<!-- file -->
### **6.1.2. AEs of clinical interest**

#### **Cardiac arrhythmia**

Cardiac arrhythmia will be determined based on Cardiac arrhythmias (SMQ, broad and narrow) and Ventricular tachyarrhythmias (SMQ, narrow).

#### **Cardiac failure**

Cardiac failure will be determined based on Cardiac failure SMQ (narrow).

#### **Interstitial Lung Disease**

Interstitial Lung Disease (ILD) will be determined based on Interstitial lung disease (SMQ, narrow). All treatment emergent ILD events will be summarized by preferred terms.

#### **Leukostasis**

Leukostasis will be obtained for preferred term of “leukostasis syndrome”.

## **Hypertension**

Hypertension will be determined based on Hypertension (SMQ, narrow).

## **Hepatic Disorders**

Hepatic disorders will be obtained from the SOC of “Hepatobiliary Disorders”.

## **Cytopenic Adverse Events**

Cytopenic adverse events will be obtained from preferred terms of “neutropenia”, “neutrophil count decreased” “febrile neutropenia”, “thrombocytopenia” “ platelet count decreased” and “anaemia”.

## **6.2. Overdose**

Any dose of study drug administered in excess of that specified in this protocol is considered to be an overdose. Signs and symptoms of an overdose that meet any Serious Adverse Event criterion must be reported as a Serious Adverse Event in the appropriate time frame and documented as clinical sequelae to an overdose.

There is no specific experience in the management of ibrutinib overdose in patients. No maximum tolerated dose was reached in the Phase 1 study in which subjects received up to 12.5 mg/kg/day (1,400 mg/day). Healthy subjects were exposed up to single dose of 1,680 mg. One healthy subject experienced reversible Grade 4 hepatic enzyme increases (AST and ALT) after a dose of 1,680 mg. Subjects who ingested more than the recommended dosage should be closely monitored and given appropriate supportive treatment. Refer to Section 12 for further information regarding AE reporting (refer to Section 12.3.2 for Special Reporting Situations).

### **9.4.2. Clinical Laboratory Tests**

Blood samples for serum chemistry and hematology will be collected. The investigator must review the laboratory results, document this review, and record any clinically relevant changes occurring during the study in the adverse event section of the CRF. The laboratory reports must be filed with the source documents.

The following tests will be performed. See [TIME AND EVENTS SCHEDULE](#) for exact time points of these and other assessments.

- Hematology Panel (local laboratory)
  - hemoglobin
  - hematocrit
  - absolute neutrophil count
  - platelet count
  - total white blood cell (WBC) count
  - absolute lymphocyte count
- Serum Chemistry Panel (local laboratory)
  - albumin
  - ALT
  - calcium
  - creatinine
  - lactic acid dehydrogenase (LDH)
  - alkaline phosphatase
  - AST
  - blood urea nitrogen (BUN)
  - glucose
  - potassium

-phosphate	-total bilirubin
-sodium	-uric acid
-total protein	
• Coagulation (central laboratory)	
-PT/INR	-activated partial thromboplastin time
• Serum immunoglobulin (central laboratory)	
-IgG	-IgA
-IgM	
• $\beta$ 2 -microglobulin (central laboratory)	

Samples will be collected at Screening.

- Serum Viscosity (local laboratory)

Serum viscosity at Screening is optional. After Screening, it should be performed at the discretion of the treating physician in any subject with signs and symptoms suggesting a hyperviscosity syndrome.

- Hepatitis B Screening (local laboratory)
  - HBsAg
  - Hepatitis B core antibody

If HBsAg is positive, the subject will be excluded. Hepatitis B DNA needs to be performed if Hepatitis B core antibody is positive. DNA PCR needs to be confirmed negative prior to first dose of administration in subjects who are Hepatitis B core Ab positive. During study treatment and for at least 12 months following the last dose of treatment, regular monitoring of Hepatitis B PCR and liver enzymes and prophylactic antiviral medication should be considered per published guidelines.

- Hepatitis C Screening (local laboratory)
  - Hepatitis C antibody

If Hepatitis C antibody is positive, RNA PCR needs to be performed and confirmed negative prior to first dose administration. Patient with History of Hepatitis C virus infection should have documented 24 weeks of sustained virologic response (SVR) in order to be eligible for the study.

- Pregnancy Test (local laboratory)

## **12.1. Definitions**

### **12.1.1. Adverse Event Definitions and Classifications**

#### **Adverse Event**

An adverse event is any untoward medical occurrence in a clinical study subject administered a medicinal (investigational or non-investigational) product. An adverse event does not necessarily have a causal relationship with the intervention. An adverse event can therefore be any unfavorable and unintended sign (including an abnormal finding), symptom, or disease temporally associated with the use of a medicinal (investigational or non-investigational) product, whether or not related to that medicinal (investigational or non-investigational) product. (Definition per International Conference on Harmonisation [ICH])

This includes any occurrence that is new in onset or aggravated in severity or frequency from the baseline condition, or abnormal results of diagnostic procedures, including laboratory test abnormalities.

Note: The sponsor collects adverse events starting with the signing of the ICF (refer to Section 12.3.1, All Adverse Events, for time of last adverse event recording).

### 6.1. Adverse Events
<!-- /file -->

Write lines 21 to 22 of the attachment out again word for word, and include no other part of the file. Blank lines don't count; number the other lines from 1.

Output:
The following tests will be performed. See [TIME AND EVENTS SCHEDULE](#) for exact time points of these and other assessments.

- Hematology Panel (local laboratory)